John Sallis is the Frederick J. Adelmann Professor of Philosophy at Boston College. He is the author of many books, including, most recently, Transfigurements: On the True Sense of Art, also published by the University of Chicago Press.
In this brief yet highly engaging book, Sallis (philosophy, Boston Coll.; Topographies) examines the limits and purpose of philosophy through the writings of Plato, Martin Heidegger, and longtime friend and interlocutor Jacques Derrida. Sallis explains that philosophy is a dynamic process whereby, like the escaped prisoner in Plato's "Allegory of the Cave" (The Republic), the philosopher is transformed by his or her knowledge. This knowledge brings philosophy to its limits, a point at which discourse and understanding become difficult and must be looked at through the philosophy that led it there; for Sallis, this philosophy is Platonism. He explains that in Plato's works, philosophy began to develop a distinction between the "intelligible" and the "sensible," which in turn provided the foundation for all succeeding philosophy. Sallis discusses the return to what he refers to as a new Platonism, which contains much of Plato's original thought but has also been brought to a new verge through Heidegger's and Derrida's writings on the philosopher. All told, Sallis has written a unique work that combines philosophical analysis with a heartfelt reflection on his friendship with Derrida.-Scott Duimstra, Capital Area Dist. Lib., Lansing, MI Copyright 2007 Reed Business Information.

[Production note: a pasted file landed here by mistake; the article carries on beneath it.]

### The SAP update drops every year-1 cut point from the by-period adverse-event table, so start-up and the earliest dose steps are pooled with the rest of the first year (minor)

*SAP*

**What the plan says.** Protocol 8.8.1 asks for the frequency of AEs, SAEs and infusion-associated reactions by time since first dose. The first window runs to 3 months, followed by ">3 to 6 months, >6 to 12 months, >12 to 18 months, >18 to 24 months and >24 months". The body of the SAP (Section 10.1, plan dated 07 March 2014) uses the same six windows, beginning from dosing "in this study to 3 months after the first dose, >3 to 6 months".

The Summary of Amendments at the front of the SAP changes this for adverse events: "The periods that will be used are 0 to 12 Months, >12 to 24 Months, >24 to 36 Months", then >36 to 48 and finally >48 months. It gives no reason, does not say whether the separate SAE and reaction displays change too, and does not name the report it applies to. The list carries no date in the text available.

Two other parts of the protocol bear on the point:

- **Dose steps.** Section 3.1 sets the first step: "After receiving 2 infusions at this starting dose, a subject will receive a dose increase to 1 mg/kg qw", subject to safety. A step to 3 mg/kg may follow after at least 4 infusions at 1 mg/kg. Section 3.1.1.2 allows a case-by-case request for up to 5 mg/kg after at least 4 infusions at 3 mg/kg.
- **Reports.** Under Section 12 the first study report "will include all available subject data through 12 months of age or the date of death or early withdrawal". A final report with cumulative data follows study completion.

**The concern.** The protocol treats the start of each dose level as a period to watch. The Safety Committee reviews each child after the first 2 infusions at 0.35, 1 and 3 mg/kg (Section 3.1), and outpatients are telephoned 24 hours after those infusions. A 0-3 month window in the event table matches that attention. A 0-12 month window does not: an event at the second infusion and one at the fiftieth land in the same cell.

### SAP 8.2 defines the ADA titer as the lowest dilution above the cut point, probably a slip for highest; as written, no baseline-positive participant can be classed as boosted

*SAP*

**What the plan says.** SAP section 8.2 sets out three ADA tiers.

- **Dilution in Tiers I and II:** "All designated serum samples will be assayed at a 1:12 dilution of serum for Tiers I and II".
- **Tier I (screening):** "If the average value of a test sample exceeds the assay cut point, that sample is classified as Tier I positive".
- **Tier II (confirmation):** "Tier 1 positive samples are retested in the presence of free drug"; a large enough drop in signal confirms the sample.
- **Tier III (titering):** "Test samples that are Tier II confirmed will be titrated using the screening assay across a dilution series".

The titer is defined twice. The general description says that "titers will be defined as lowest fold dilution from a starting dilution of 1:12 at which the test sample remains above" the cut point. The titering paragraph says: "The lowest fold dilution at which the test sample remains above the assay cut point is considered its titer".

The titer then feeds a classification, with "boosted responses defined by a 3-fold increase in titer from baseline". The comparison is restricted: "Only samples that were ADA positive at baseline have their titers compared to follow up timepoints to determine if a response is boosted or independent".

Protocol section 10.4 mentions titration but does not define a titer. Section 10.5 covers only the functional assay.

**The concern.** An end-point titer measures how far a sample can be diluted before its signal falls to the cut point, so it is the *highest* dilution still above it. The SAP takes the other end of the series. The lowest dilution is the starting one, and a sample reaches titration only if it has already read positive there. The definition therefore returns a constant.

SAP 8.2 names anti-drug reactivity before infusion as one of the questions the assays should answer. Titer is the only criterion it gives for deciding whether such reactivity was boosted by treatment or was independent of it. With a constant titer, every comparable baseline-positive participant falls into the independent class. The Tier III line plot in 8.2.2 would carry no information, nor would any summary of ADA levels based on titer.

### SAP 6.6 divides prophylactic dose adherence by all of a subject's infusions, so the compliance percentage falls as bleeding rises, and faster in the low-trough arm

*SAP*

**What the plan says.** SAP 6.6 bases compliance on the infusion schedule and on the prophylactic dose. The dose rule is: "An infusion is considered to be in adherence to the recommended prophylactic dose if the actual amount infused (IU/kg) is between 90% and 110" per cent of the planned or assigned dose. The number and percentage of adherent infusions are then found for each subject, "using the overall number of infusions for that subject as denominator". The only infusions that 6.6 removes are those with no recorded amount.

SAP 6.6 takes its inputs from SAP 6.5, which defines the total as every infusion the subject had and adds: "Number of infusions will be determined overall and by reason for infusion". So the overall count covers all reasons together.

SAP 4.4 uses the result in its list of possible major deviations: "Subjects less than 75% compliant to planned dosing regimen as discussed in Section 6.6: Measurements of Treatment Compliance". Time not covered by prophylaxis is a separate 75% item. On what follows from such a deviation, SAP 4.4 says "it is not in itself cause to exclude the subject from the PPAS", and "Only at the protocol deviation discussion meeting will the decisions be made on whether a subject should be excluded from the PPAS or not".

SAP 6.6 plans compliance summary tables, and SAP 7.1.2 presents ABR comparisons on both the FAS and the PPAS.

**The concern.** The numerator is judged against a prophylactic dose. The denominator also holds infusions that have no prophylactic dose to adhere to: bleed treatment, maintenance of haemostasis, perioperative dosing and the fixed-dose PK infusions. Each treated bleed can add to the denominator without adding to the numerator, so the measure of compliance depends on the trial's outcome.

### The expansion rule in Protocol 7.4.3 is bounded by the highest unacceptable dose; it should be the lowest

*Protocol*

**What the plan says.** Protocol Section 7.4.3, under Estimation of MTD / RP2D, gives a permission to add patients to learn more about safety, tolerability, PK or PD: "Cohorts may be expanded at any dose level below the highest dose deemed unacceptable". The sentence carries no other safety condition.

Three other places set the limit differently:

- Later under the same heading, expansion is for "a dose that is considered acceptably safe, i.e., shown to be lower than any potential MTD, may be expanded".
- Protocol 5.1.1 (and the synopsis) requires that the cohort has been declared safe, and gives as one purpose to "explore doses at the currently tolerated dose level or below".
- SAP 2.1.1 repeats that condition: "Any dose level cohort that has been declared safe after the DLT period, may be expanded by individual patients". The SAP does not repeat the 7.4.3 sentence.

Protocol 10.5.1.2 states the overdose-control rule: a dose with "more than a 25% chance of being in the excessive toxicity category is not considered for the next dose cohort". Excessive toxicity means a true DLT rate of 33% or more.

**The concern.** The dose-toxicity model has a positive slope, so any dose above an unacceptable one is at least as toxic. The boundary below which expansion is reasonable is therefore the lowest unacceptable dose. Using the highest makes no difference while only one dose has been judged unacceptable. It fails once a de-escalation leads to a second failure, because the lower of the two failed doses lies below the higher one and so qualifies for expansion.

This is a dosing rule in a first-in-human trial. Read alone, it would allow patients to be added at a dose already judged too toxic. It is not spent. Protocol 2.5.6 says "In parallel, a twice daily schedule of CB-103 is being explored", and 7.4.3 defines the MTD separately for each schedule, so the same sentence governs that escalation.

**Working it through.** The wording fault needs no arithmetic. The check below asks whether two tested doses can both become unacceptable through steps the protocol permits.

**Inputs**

"All of John Sallis's work is essential, but this book in particular is remarkable.... Sallis shows better than anyone I have ever read what it means to practice philosophy on the verge." - Walter Brogan, Villanova University "Sallis has written a unique work that combines philosophical analysis with a heartfelt reflection on his friendship with Derrida." - Library Journal"